Thursday, December 6, 2012

What drives you to the wagon?

Of the women I know, nearly all are either on the wagon, trying to get back on the wagon, or actively trying to maintain so as to not need to worry so much about the weight loss wagon.  That is a lot of women concerned with the number on the scale going up or down... and that small numeric detail oftentimes has an enormous effect on our moods, motivation, and even our happiness.

But what drives us to lose weight?

Is it for health?

The media?

A boyfriend? Girlfriend? Spouse?  Mother?  Father?  Grandparent?

Is it to look "good" naked?

I recently had a conversation with a good old (guy) friend after I shared a recent picture of myself with him, and in response he asked me to go eat a cheesecake.  LOL!  This man (and bless his heart) is a BIG FAN of curves on a woman.  And he feels like I'm losing mine.  *light bulb* the definition of looking "good" naked is much like the saying -- Beauty is in the eye of the beholder.
As the conversation continued I realized, and shared as much, that for the first time in my life.... I am not primarily working at losing weight for vanity reasons.  I don't care what a boy or my mom or the media might say... I look in the mirror and do more praise than criticism.  I comfortably wear a (typically) medium tee and size 28 Lucky Brand jeans (and fill them out quite nicely I might add) without wishing for a smaller size or a better fit or an idealized body that I may never realistically achieve.

But I am still on the weight loss wagon.....  Why you might ask?  Because my drive is athletic ambition.  I have dreams (whether I scream them from the rooftops or keep them quietly to myself) of making a run at qualifying for Kona one day.  Achieving a Boston Qualifying marathon time.  Running an ultramarathon and qualifying for the Western States Endurance Run.  I may find that I am not physically capable of achieving some or any of these goals.... but carrying around extra weight while trying to do so will only make it less likely.  As I see it, from my "ideal" racing weight to today's weight it's like I do all my training carrying a minimum 10 pound backpack.  All.  The.  Time.

The best part about not being on the weight loss wagon for vanity reasons...? I really have learned over the years to love myself.  Scale goes up, scale goes down, it has little impact on how my day is going to go -- truth be told, I have hopped on the scale the morning after pizza or Chinese food or Mexican (read: Salt Heaven) just to see HOW MUCH water weight I've managed to gain overnight.  I smile, I chuckle, and the move on with my day.

I've come to realize that the number on the scale has nothing to do with my intelligence, my sense of humor, my witty commentary, or my love for my friends and family.  I am not worth more as I weigh less.  I take pride in my training, the time and hard work I put into it, and the goal has nothing to do with the scale and everything to do with those dreams listed above.  I can only start from where I am today (like preparing for my first Ironman or planning my first marathon or thinking about my first ultra).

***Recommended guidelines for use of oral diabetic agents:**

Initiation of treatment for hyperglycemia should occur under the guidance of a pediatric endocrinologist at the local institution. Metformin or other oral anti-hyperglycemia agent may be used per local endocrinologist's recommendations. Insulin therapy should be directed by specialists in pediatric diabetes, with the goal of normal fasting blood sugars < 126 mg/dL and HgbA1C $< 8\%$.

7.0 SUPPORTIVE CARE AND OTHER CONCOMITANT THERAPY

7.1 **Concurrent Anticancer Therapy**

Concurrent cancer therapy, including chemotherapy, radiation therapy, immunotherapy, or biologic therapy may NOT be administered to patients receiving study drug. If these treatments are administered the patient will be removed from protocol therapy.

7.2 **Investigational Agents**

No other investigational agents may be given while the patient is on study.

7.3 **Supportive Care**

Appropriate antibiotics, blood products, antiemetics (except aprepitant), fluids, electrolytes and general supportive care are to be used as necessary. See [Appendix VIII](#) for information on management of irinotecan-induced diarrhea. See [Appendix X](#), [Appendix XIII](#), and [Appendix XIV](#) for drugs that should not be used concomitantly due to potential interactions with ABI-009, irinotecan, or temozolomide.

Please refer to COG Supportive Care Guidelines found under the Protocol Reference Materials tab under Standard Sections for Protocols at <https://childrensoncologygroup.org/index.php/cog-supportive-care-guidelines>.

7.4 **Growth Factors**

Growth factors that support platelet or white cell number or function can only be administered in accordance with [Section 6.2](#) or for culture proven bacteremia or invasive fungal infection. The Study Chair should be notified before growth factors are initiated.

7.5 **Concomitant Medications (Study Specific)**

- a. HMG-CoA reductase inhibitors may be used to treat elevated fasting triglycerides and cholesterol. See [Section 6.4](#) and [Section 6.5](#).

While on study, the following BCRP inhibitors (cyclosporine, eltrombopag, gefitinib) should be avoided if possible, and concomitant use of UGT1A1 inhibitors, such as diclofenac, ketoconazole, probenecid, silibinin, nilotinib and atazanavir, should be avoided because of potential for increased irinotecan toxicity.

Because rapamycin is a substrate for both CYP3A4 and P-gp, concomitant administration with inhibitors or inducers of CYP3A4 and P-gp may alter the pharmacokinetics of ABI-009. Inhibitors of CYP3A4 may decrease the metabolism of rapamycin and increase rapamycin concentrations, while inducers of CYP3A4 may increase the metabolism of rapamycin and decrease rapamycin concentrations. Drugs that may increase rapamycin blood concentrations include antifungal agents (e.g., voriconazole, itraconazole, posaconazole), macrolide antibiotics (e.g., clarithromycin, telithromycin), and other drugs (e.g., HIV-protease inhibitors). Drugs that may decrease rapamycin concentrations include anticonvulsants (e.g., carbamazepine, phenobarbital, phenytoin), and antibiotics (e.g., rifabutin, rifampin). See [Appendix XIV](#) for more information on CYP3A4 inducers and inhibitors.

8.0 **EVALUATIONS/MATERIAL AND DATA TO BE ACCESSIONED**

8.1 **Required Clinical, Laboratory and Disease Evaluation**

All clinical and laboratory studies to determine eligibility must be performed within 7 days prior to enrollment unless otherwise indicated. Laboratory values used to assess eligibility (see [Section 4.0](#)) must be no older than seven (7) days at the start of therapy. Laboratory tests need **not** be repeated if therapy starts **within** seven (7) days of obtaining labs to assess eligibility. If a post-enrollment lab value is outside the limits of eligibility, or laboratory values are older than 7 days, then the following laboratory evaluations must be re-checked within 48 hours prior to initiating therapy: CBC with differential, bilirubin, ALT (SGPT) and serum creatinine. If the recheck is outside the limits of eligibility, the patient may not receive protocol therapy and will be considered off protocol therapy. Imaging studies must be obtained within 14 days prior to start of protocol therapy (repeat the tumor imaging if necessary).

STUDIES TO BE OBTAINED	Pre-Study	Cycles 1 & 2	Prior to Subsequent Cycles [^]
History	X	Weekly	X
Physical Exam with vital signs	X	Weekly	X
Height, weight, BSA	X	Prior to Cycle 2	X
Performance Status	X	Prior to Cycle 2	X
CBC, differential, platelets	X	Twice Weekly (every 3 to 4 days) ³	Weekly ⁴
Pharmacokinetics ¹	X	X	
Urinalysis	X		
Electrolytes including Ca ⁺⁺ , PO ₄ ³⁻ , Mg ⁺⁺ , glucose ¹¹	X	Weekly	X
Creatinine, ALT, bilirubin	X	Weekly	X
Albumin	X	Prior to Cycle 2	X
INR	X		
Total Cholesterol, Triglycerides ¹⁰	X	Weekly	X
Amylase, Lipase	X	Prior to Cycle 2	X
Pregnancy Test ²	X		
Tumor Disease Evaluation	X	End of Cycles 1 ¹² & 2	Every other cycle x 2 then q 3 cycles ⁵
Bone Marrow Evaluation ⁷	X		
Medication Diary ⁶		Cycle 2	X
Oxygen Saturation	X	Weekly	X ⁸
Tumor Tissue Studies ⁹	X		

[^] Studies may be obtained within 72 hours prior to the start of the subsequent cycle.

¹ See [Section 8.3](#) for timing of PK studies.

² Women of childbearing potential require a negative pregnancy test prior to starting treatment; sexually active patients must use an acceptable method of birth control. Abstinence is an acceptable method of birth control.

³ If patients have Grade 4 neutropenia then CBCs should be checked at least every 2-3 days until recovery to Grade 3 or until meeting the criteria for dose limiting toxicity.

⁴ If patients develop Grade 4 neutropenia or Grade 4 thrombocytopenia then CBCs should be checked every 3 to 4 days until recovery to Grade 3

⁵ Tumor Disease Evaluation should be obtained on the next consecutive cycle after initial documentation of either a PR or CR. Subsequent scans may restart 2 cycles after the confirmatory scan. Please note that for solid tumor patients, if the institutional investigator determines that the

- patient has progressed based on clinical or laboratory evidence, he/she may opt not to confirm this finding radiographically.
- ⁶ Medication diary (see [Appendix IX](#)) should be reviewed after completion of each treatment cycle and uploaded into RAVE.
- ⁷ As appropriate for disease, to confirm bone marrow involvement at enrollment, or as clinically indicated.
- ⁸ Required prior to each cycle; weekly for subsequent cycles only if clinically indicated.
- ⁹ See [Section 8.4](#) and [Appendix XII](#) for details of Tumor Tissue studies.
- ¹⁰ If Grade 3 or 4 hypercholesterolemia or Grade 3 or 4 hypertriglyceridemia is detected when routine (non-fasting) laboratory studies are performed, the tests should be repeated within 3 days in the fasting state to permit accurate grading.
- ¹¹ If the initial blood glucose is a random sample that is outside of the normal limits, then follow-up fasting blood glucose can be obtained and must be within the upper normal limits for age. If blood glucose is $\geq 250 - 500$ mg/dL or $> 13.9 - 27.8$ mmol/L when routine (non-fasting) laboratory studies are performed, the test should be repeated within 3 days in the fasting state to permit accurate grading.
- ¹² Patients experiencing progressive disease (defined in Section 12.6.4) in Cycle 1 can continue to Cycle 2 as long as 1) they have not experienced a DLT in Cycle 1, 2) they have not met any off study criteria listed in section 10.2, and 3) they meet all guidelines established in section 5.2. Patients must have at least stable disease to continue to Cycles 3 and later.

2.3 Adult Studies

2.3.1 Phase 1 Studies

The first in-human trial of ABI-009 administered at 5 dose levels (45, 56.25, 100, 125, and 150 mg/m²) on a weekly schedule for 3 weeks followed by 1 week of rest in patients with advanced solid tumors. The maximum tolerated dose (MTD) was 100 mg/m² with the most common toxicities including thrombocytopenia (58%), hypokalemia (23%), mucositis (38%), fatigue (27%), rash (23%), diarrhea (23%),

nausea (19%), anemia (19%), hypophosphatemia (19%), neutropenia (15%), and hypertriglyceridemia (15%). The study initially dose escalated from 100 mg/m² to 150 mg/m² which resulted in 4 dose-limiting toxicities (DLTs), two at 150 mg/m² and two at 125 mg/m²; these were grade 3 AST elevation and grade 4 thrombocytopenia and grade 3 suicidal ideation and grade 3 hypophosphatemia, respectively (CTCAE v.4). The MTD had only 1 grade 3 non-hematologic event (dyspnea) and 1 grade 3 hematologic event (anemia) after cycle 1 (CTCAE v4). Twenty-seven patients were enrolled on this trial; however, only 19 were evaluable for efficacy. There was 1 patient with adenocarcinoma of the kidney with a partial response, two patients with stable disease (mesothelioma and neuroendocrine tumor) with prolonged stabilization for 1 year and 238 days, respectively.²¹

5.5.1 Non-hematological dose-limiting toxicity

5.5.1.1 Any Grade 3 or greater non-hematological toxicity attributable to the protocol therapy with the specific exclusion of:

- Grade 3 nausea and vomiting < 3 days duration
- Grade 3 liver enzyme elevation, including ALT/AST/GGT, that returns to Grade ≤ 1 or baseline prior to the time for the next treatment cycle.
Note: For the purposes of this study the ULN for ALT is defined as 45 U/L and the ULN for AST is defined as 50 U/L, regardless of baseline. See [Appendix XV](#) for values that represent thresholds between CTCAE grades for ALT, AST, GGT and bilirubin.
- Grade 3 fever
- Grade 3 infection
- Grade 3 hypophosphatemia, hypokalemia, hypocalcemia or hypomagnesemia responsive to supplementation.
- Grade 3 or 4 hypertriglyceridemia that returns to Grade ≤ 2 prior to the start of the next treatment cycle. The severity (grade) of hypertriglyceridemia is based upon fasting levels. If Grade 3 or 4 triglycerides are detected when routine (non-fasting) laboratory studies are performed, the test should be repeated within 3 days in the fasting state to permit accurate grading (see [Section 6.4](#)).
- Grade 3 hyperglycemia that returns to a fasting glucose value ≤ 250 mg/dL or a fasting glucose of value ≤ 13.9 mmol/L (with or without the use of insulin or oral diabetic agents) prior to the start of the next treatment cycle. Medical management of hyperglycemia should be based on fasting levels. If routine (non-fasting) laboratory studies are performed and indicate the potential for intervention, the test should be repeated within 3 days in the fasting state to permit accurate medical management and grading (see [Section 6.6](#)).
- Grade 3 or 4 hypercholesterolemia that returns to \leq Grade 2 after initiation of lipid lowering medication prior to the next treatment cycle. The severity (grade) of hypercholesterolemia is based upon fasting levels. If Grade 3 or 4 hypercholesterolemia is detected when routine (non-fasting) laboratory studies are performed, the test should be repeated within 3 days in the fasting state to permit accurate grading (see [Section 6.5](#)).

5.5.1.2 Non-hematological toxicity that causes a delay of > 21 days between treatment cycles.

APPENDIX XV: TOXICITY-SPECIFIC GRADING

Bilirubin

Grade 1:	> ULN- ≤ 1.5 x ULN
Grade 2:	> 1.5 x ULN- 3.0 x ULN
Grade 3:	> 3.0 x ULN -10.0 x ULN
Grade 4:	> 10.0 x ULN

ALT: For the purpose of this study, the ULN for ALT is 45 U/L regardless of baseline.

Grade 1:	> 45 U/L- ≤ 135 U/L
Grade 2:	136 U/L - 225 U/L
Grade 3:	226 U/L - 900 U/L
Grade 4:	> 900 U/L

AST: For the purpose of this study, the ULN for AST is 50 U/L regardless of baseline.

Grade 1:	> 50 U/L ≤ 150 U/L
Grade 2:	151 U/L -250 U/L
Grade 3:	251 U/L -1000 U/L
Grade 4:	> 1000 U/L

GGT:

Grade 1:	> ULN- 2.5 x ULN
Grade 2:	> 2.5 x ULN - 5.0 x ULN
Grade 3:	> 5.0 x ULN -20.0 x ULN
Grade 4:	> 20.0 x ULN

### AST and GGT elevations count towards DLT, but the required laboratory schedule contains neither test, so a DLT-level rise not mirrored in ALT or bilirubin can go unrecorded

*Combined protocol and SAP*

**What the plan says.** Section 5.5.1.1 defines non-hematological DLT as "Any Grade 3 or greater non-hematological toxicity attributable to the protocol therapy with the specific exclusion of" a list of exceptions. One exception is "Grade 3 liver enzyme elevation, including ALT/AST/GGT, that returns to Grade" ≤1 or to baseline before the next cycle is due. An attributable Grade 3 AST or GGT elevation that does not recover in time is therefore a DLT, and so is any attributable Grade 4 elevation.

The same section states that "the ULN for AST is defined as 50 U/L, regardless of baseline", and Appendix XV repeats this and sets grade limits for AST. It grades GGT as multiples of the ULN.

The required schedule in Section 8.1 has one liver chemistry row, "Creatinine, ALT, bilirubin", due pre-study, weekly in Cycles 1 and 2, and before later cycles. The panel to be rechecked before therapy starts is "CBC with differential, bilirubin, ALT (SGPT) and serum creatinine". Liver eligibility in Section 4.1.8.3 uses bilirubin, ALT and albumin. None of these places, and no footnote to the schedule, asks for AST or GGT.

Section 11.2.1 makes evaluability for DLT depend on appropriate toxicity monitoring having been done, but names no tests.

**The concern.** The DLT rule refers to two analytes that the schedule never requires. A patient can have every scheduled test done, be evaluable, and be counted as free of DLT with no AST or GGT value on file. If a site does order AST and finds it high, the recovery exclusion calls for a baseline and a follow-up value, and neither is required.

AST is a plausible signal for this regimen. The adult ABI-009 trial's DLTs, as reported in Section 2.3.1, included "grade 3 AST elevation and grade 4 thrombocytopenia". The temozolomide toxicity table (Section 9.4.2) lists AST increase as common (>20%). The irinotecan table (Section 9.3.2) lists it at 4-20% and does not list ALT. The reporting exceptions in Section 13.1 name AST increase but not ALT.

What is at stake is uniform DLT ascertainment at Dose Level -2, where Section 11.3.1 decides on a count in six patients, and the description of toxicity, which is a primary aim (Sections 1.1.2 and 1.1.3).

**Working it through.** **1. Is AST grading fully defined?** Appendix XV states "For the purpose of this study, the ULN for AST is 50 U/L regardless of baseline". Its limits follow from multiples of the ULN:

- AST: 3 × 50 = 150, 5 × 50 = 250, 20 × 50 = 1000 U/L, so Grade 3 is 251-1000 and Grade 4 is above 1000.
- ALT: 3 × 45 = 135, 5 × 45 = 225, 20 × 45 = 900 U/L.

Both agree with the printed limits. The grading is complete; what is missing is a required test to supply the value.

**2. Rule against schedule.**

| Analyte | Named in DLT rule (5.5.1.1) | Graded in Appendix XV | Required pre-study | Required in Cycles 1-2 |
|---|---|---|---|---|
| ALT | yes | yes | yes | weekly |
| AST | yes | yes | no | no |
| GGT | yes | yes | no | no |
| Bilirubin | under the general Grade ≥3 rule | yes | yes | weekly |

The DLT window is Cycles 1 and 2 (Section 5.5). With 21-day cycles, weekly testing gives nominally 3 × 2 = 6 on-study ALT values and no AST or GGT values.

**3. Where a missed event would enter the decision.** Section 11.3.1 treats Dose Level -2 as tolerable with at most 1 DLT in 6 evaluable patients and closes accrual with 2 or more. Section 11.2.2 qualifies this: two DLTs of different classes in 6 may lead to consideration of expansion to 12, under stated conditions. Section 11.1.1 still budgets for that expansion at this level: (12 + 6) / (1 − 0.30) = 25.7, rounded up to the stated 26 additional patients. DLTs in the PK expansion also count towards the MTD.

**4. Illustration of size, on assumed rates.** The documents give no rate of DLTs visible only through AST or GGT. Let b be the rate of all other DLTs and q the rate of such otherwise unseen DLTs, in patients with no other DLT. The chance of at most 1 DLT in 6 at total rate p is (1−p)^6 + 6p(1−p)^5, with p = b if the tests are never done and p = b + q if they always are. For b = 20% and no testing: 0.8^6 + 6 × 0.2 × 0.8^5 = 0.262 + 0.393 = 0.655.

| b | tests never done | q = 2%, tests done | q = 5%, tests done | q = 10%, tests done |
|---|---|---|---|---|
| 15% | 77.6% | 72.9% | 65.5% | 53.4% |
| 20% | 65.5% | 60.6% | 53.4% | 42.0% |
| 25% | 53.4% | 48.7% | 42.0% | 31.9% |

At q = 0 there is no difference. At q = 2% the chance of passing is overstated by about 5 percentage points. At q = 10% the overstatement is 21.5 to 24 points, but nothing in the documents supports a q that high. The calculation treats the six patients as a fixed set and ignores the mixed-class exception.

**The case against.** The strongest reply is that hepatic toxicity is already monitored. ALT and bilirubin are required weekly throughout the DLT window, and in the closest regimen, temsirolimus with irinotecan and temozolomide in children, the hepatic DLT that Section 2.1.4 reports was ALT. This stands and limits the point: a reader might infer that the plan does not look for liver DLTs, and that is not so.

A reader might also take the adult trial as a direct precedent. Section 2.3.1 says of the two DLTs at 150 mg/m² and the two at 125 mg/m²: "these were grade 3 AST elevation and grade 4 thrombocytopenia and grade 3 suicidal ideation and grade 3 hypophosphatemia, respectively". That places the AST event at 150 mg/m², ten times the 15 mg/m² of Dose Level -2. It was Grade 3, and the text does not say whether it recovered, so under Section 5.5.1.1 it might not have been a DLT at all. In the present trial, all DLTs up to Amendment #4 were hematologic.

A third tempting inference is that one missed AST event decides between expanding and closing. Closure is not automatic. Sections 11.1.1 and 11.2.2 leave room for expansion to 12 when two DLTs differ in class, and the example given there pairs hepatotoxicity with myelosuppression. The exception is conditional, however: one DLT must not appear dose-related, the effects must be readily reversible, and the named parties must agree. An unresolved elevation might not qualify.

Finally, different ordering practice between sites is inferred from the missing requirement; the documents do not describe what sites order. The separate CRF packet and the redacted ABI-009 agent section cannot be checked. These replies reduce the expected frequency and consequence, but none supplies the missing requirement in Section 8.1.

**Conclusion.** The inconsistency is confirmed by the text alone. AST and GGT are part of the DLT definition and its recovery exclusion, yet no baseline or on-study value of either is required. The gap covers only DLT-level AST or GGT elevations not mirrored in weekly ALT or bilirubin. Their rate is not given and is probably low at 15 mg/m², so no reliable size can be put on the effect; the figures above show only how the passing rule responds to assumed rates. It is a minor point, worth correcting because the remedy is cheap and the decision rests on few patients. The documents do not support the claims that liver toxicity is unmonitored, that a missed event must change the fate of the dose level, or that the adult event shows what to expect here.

So, what drives you to the wagon?  Does it build you up or tear you down?


quicklikeabunny said...

I *love* this post and agree completely that the number on the scale does not define who we are in any way.

My only goal? Health. I want to be active and strong and able to achieve new physical goals (not quite as ambitious as yours though). I step on the scale once a year at the dr office. As long as my clothes fit I figure I'm doing okay. If I lose a few pounds that's fine but I'm happy with me and my accomplishments. I understand wanting to drop a few pounds to help with training in a long event - I think it does make a difference. But I tend to drop when I'm training heavily anyway so unless my dr tells me I need to lose weight, I'm fine with my not skinny/not fat but very healthy body.

Bari said...

I'm with you in the "doing it for my health" mindset, but I also want to see less jiggle while I'm at it. It's strange to me, though, that my fastest 5k times EVER are at what is my highest weight since I started running. That, my friend, makes no sense to me whatsoever.

Kirsten said...

I've been lucky in the sense that I've never worried (or had to worry) about the number on the scale. And I didn't own a scale for most of my adult life. I only got one at Fitbloggin'11. And now? The batteries have died and I've yet to get around to replacing them. Do I notice how my clothes fit and how my muscles look when they are showing? Hell yeah. I enjoy knowing that what hard work I do in the exercise realm, makes my body look amazing. :)

Love you, Ash. I'm so proud of how far you've come since we first met. You have taken ownership over your life in all aspects. That's something to be commended. (((HUGS)))